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Music for the People


With crews already onsite, stages, and infrastructure already in place, Bluesfest was cancelled last month. As an artist, if you were travelling any distance to get to Bluesfest, you booked other gigs around your festival shows. Brisbane went into lockdown for three days. As that happened, artists and crew were notified by the news that thousands of dollars worth of gigs had just disappeared.

 

For some, this was their first work in more than a year. And then it was gone.


The ripple effect of that decision has now been felt in Newcastle, with our first international festival since 2019 due to open its gates on May 1. Now, due to the uncertainty, it has been postponed again until 2022.


This was a devastating blow to both the promoters and the ticket holders. It’s ironic that music promoters and stakeholders held a meeting to discuss social distancing strategies and capping numbers to a few thousand people in the venue that the week prior had hosted 25,000 people for a football game.


It’s an irony not lost on this writer. Perhaps if the lead singer from Cheap Trick pulled on some boots as he took to the stage, he might be allowed to make a living?


The statement from the Under the Southern Stars promoters in part reads as follows:


“We are as upset about this as you are! The Under the Southern Stars spectacular concert series featuring Cheap Trick, Bush and Stone Temple Pilots has regrettably and unfortunately been postponed. Again.


“Given the disappointingly slow roll-out of the vaccine by the Government, there is no confidence that we can keep all safe and proceed as planned at our festivals this May. The continuing mismanagement of the COVID-19 situation at all levels of government has led to numerous inconsistencies and ongoing broken promises by officials that ultimately affect the safety of our patrons, artists and our crews, both domestic and international. So much so that the situation presents too much to risk to go forward with the dates as planned at the end of April and into May 2021.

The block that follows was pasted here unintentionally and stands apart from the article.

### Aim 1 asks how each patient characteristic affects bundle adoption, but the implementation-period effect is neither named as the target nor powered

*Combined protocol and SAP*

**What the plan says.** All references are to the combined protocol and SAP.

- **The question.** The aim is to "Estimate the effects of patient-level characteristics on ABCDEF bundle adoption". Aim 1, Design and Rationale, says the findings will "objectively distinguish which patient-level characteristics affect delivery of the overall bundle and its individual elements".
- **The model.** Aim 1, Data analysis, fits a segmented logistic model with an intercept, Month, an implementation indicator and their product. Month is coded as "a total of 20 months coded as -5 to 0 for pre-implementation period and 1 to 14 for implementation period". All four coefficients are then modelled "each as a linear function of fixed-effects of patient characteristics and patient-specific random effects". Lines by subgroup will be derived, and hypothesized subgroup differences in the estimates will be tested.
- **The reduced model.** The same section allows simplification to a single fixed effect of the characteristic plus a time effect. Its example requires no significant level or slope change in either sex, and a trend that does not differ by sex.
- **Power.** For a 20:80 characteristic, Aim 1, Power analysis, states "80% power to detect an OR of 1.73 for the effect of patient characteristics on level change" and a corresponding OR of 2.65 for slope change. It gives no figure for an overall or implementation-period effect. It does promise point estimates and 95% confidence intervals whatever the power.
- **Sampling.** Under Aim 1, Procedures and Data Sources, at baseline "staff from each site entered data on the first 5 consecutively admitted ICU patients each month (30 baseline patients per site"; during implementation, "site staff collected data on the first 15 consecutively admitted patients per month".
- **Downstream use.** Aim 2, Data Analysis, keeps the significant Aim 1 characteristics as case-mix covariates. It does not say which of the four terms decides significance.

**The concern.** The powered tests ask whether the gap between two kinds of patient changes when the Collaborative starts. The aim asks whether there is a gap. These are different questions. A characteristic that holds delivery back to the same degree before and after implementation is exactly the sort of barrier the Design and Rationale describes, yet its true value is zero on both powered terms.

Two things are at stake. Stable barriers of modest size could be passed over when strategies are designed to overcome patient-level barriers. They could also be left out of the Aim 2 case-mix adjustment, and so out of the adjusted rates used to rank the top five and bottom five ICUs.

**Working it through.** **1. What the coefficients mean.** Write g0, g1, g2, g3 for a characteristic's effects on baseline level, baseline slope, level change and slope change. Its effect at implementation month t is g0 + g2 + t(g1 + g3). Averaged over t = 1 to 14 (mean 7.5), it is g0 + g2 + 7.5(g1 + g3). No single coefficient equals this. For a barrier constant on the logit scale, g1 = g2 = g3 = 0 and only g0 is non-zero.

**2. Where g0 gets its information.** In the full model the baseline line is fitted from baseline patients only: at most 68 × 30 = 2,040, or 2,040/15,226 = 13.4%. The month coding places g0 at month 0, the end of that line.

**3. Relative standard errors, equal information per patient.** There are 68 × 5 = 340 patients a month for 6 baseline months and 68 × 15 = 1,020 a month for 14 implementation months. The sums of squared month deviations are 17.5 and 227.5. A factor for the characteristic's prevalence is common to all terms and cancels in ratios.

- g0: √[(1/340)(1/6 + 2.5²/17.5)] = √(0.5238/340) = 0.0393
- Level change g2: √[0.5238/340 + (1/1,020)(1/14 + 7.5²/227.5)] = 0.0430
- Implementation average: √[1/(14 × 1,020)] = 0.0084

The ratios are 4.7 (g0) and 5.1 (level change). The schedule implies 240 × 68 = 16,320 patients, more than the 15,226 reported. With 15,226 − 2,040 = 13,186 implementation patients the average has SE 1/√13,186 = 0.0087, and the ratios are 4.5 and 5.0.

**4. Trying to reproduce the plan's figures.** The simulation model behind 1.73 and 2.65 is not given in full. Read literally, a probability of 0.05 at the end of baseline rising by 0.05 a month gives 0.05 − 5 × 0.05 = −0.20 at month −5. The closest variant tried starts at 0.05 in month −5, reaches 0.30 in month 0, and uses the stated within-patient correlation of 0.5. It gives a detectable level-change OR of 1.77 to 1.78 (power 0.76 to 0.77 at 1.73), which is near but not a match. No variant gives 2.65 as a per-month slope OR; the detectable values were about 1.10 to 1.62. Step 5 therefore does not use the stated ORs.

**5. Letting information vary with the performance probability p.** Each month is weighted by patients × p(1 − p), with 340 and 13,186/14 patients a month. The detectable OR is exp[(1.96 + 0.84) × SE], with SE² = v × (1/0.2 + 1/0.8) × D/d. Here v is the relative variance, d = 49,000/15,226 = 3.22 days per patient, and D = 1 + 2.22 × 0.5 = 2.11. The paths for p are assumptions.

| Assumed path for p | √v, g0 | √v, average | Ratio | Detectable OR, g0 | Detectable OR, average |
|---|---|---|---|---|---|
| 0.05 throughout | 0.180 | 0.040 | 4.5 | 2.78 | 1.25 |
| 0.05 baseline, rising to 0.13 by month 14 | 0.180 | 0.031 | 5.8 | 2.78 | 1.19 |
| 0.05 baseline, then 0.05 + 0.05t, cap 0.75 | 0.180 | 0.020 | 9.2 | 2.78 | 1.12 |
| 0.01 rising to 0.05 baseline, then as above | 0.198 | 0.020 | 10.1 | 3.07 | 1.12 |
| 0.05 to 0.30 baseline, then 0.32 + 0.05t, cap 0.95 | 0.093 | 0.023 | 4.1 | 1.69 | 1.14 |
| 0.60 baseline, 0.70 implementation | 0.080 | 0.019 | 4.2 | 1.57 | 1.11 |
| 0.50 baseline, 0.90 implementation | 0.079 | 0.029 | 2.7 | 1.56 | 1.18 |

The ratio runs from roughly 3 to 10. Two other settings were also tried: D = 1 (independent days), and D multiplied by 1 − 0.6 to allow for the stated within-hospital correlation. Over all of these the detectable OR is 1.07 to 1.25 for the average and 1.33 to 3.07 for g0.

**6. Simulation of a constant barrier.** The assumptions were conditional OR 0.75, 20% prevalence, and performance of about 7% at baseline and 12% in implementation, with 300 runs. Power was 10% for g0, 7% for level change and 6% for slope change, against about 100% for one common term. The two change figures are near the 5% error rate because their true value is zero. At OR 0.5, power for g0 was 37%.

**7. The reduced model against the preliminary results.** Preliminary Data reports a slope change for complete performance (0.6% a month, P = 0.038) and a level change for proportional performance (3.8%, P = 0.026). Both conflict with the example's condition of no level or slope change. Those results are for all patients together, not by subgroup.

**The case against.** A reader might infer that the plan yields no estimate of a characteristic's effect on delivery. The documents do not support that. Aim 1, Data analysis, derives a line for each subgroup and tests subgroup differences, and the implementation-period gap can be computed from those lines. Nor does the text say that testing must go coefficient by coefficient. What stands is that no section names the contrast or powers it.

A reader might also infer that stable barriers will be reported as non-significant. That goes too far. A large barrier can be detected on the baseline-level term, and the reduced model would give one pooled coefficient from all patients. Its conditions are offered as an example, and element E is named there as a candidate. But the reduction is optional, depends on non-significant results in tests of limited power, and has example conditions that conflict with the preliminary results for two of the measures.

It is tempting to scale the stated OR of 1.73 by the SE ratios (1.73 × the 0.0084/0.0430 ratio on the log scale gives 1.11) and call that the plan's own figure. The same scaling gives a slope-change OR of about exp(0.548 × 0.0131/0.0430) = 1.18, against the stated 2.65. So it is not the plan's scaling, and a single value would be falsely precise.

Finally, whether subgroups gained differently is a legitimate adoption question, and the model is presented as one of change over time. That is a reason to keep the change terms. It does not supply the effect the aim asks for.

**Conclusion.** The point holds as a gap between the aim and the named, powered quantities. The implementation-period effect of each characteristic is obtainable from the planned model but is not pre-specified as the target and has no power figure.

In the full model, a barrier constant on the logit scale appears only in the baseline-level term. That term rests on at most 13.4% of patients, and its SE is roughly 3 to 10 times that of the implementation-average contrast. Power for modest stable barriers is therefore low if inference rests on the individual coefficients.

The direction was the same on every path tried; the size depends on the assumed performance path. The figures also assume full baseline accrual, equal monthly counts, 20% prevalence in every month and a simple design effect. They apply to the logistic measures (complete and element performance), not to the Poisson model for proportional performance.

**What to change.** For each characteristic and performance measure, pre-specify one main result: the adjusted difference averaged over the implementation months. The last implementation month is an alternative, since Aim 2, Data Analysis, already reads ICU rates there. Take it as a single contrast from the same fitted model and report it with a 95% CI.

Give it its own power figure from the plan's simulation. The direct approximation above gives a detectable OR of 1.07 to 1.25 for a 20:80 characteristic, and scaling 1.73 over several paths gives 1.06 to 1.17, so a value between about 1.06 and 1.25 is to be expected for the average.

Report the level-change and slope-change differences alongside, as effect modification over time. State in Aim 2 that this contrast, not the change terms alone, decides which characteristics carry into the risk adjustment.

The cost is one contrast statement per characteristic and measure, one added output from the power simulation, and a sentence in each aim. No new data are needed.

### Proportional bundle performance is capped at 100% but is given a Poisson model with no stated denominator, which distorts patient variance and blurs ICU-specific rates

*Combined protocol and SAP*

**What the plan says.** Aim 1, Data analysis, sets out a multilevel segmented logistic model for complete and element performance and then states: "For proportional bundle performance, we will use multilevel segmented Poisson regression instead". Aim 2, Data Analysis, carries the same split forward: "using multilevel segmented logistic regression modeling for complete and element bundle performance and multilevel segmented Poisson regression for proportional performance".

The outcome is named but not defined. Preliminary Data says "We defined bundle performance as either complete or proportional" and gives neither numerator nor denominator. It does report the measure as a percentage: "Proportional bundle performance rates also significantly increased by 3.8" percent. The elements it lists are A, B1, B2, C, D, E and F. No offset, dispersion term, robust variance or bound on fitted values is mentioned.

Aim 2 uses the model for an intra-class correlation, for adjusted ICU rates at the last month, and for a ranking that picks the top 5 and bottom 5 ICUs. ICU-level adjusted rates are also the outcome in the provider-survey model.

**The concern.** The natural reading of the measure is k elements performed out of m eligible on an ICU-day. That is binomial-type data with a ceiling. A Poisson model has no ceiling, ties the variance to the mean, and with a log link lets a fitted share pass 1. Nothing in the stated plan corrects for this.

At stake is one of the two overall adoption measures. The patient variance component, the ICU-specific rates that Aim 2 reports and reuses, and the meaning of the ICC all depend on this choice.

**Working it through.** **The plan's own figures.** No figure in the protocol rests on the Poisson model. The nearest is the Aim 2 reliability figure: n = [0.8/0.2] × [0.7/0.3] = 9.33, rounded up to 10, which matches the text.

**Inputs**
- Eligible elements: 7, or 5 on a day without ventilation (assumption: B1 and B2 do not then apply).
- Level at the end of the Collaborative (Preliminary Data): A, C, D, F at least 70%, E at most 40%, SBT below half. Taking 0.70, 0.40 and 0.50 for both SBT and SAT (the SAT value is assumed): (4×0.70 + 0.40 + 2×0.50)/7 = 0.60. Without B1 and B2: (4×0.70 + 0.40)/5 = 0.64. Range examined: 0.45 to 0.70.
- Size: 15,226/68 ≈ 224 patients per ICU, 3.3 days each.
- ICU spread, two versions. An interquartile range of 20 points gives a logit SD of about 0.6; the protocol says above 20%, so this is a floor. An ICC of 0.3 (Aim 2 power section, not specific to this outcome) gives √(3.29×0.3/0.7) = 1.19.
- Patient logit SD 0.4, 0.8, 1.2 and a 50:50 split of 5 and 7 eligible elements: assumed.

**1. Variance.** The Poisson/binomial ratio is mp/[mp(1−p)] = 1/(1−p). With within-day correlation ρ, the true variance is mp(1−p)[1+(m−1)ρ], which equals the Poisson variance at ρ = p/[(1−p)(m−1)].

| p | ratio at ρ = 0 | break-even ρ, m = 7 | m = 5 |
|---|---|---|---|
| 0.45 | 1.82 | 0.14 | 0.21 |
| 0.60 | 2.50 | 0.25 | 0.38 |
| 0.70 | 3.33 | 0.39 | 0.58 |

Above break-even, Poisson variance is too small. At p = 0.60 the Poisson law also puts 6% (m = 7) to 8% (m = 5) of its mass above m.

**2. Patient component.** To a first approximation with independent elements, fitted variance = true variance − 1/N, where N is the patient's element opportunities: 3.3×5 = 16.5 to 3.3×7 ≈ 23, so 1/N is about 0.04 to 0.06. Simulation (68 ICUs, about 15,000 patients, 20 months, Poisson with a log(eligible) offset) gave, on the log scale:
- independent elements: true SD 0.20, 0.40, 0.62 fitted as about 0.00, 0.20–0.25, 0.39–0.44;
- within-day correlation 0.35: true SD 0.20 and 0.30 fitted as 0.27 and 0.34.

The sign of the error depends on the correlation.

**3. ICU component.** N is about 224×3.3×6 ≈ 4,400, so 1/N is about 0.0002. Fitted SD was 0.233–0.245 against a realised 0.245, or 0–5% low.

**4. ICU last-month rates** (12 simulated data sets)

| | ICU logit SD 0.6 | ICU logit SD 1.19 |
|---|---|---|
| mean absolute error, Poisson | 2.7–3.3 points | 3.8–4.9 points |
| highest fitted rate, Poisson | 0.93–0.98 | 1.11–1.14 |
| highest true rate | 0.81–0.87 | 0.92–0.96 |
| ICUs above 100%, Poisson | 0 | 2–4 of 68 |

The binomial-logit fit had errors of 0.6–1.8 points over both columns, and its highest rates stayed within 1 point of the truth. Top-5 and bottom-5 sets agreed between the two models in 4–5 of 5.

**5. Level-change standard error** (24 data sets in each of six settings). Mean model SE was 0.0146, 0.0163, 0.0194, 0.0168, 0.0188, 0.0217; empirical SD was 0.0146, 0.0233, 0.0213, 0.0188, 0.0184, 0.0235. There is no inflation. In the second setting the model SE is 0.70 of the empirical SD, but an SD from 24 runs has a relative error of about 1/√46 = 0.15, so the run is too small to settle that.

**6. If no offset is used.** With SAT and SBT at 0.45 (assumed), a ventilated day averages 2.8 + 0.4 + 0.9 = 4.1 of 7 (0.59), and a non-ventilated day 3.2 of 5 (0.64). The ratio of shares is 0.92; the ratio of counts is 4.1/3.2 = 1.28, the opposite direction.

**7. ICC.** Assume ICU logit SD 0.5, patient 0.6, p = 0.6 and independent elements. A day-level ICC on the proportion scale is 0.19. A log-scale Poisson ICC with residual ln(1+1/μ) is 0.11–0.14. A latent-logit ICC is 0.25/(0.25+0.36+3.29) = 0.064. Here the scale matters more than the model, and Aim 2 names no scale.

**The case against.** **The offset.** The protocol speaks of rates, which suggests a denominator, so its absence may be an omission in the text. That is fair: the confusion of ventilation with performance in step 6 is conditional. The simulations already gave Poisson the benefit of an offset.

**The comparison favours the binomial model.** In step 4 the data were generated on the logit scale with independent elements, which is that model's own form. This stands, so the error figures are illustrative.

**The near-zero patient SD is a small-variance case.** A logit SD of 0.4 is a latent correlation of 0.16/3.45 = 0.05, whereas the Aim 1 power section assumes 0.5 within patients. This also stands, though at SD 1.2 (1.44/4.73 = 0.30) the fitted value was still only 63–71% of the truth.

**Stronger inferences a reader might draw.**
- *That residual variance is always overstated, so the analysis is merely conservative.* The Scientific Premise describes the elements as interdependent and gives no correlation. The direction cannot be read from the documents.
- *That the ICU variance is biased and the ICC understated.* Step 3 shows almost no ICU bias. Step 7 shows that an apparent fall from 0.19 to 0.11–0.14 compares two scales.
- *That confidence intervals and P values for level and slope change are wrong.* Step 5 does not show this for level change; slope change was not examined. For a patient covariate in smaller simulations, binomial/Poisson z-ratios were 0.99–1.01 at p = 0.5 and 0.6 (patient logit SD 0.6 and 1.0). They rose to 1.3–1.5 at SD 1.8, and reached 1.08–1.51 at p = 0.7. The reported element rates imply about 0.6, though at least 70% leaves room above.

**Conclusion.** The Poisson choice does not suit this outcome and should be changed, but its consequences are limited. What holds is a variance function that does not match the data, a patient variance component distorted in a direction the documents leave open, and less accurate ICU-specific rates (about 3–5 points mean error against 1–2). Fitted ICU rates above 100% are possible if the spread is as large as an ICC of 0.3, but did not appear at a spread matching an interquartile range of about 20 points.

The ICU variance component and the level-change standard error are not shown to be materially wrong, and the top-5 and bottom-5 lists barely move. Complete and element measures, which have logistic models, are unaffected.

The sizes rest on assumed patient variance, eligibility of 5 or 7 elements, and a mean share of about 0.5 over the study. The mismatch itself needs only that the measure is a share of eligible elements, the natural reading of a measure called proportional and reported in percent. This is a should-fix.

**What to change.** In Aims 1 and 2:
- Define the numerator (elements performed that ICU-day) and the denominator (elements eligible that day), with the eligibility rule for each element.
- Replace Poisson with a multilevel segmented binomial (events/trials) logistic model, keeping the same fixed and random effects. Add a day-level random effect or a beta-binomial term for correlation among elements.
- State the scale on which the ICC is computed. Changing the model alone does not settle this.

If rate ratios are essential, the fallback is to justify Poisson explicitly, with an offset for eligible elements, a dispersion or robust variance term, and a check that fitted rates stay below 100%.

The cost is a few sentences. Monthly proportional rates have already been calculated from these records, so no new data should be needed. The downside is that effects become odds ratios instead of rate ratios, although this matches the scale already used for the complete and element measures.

“The very recent eleventh-hour cancellation of Byron Bay Bluesfest by the NSW government on the eve of the landmark festivals start date over Easter was an incredibly disheartening display of what could happen to our patrons, artists and crews – being left stranded high and dry only moments before one of our events is set to kick off. We wish to protect all and avoid a situation such as this.


“To keep all involved as safe as we can and limit the possibility of getting stuck in the middle of further snap lockdowns, border closures and other knee-jerk reactions, we have to move Under The Southern Stars to a time that gives the series its best chance of running smoothly, as planned and ultimately allowing for the best experience possible to all ticket holders. This is not a decision that we have taken lightly, but the safety of all is our motivation.”


Under The Southern Stars promoter, Andrew McManus has issued the following statement:


“We ask you all to continue to believe in us. We must protect our artists and patrons. We get it... how many times can the Australian system force another postponement? So we are making the hard decision to reschedule Under The Southern Stars to the first quarter of 2022 and ask that all our valued supporters hold on to their tickets. In return, we will be announcing some truly exciting additions to the line-up and festival circuit,” said Under The Southern Stars Promoter, Andrew McManus.


“We sincerely apologise for the situation and ask once again for our loyal patrons to #keepyourticket and stay tuned. Not only for new dates, but we are planning on making UTSS bigger and better. It will absolutely be worth the wait.”


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